Many health organizations, such as the American Cancer Society, American Heart Association and the American Diabetes association all recommend eating lots of vegetables and fruits.

However, as this healthy push towards increasing consumption of fruits and vegetables and decreasing consumption of refined and processed foods there is a growing concern about regarding low level pesticide exposure from chemical residues left on produce.

The use of pesticides on fruit and vegetables over the last 60 years farmers and growers have changed the way they produce food in order to meet the expectations of consumers, supermarkets and governments. In doing so they have made many changes to the way they farm. This often includes the use of pesticides to:

  • Protect crops from insect pests, weeds and fungal diseases while they are growing.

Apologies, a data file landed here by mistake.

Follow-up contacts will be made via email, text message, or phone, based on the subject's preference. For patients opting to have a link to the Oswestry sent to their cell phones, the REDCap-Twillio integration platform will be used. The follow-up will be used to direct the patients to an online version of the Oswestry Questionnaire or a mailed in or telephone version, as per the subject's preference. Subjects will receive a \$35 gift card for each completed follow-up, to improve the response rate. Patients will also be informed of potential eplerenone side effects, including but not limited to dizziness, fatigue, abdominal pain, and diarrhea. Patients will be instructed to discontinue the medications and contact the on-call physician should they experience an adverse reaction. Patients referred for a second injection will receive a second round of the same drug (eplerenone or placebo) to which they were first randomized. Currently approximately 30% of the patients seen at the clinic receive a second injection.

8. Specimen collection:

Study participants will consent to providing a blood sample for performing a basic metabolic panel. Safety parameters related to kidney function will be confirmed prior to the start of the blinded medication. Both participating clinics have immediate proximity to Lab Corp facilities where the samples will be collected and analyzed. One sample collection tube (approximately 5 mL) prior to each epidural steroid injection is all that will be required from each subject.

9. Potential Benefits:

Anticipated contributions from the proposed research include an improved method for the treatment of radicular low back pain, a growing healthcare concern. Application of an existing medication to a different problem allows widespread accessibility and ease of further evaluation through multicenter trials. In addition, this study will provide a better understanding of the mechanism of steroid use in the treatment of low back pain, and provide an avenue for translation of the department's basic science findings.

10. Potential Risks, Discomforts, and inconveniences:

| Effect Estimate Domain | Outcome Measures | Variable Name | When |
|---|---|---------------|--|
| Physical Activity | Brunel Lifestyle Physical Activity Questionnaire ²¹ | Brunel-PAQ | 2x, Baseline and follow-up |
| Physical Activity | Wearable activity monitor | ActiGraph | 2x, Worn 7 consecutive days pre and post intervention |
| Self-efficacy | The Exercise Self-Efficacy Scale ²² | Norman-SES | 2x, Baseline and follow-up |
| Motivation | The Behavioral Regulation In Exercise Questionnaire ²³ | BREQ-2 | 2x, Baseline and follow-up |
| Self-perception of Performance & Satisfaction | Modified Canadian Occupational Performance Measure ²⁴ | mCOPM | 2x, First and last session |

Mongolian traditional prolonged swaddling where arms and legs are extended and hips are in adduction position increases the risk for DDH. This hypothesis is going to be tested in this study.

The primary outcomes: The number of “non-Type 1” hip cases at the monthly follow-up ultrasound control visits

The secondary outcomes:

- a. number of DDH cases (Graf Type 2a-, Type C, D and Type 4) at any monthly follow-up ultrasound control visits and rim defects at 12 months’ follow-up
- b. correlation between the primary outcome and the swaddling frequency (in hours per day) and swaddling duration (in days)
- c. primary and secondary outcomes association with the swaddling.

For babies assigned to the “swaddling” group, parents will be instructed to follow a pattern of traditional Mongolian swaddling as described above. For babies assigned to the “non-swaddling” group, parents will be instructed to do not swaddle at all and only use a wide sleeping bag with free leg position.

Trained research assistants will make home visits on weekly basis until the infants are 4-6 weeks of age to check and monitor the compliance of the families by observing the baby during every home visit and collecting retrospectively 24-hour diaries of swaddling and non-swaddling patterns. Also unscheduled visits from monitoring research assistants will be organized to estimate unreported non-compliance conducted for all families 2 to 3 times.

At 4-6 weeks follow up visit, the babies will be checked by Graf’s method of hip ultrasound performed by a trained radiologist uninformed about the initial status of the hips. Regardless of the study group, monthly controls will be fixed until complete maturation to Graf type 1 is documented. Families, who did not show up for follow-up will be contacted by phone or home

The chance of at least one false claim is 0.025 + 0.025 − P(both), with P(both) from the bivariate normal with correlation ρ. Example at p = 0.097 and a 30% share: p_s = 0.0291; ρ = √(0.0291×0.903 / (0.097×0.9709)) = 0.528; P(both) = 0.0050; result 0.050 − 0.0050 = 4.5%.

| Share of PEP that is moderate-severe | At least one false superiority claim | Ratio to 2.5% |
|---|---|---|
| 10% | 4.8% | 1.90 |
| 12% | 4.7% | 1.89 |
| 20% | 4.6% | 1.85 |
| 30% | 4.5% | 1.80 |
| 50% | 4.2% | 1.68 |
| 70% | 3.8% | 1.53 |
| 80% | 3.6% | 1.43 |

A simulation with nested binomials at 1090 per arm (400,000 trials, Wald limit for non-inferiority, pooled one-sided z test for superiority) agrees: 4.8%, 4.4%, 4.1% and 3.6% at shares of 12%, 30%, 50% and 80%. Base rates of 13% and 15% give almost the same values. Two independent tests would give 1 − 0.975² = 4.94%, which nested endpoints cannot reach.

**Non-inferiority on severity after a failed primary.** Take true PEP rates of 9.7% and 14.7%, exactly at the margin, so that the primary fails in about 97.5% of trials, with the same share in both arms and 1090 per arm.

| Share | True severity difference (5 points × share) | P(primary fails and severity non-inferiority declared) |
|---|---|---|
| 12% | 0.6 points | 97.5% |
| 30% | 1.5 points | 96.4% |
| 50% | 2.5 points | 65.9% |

• To protect Crops and increase yields. Much of the world food production is lost to attack from pest and diseases, in the field, at harvest and in storage. Crop protection decreases spoilage, which lowers price and increases availability. Crop protection products have also enabled food production to keep pace with the world population.
  • Prevent rats, mice, flies and other insects from contaminating foods while they are being transported and stored.
  • Safeguard human health, by stopping food crops being contaminated by fungi.